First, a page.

Thank you so much! My teacher said we need to know eigenvalues to be able to apply it to Leslie matrices for our exam and also in our investigative report where we have to use markov chain and eigenvalues.

Sorry my response took so long - my laptop recently died and it took a while to get a new one as I live in Perth and we just went into lockdown...

Anyway, interesting point from your teacher. I question if you do need to know how to use eigenvalues for Leslie matrices, but there's still a lot of unknowns about QCE exams, so still more than happy to discuss. For Leslie matrices, there are two questions you could be asking:

1. When do I need to use eigenvalues?

2. What does the eigenvalue of a Leslie matrix tell me?

I emphasise this, because it's really important you're NOT asking the first question. The first question seems good and like it'll give you all the information you'll need, but the truth is it's a distraction. The key to doing well in maths is to look beyond the algorithms, look beyond the equations, and to figure out what they intuitively might tell you. If you can figure this out, not only will you have a better and deeper understanding for the topic at hand, but you'll also know when to use the eigenvalues - when the question is asking about what the eigenvalues will tell you.

Now, I've not worked with Leslie matrices before, so figuring out what they mean is as much a challenge for me as it is for you - thankfully, we don't need to be experts of this. There are a million people around the world and - more importantly - on the internet that have figured it out for us.

Here's a handy powerpoint I found, with some very interesting results. It tells us that the first eigenvalue, and its corresponding eigenvector tell us:

a) if the population will grow or decay

b) the final proportions of each age class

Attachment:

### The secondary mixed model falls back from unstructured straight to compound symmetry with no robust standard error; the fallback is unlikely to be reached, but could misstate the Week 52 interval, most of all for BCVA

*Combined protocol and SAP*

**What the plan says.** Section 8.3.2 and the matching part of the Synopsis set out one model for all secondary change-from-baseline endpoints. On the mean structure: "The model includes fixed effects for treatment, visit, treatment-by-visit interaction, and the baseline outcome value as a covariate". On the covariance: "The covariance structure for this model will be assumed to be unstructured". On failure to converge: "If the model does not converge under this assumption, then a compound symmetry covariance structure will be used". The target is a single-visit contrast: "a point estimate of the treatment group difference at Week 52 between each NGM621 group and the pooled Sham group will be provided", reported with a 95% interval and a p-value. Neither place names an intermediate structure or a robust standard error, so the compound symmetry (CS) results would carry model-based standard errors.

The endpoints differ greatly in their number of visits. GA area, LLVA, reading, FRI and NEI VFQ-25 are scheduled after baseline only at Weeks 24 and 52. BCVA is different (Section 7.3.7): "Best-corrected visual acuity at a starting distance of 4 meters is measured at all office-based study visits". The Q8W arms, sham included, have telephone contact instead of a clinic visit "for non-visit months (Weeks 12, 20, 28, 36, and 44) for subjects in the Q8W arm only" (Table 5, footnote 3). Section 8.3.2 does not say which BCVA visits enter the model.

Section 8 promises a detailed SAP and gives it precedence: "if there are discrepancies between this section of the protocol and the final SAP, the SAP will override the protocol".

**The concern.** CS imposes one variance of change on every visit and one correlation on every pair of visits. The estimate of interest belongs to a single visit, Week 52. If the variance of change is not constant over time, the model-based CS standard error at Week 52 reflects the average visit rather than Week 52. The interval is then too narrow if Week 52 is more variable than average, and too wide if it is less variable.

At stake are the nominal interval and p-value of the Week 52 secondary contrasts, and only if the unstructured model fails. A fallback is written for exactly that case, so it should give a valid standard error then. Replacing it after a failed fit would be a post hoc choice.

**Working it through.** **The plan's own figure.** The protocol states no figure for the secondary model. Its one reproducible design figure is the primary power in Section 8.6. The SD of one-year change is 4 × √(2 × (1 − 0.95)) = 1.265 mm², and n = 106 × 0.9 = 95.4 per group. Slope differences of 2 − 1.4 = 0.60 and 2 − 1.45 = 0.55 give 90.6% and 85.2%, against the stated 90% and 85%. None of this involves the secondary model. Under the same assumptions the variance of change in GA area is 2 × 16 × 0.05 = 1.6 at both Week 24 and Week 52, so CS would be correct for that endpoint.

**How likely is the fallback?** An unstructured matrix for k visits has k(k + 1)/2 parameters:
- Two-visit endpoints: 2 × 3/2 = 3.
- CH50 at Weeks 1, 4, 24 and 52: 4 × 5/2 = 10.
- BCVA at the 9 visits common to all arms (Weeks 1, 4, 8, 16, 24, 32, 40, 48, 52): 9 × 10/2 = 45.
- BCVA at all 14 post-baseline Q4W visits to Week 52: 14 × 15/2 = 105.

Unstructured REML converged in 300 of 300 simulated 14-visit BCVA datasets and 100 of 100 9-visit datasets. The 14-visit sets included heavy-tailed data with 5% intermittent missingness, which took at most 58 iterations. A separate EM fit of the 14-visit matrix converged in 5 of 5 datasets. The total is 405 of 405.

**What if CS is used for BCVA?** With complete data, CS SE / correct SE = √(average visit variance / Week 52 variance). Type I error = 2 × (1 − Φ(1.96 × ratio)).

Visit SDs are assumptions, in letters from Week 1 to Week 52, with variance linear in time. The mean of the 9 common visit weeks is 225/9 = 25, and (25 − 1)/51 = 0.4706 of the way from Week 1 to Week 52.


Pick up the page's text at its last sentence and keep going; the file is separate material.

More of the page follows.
I encourage you to do some more reading! There might be some other results you can find that I couldn't. It's also worth checking with your teacher what they meant when they said you need to know about them for Leslie matrices - there's probably some applications that they have in the back of their mind that they were thinking of when they told you you need to know them for Leslie matrices.

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The next topic I have some information about - Markov chains. I love Markov chains, and I actually spent a fair amount of time at university purely devoted to learning about Markov processes. Really interesting stuff! In the simple case, for the discrete-time Markov chain (note: I highly doubt you're covering continuous time Markov chains as they're a heavily complex topic. But, if your teacher said you need to learn about them, let me know, I'll see if I can find some simple resources for you), there is one eigenvalue we care about - the one where lambda=1. From here, I'm assuming you have basic Markov chain knowledge, where I'm using T for our transition matrix, and x is our distribution of states.

We care about this one, because if a transition matrix has a solution of the form \(Tx=x\), then we call this a stationary distribution. That is, if you're ever in this distribution, then your distribution will not change. Eg, if x=(0.5,0.2,0.3) is a stationary distribution, then \(T^nx=(0.5,0.2,0.3)\) - it will not change, no matter HOW MANY transitions you go through. Essentially, all eigenvectors that correspond to the eigenvalue of 1 for our transition matrix are a stationary distribution. There is also an interesting theorem that shows a transition matrix can only have 0, 1, or infinitely many stationary distributions that's easy to show. Here's a hint - suppose that \(x_1\) and \(x_2\) are stationary distributions of \(T\). In other words, \(Tx_1=x_1\) and \(Tx_2=x_2\). Now, consider the third vector \(x_3=ax_1+(1-a)x_2\), where a is any real number between 0 and 1. Two questions:

1. Is this new vector \(x_3\) a probability distribution? (do all the probabilities in it sum to 1?)

2. Does this vector also solve the equation \(Tx=x\)?

If both of these are yes, then \(x_3\) represents an infinite amount of other stationary distributions.

So, I've spoken alot about stationary distributions, but there's one more really important bit about Markov chains - for some specific chains, you will always reach a stationary distribution after an infinite amount of time (for real-life applications, you can usually reach something close enough to the stationary distribution after a large amount of transitions that the next state is essentially the same as the one before it). Trying to define which situations they will would take ages though, sorry, and unfortunately I don't have a lot of time to be going through everything - but the wiki page is pretty good at discussing a lot of the requirements.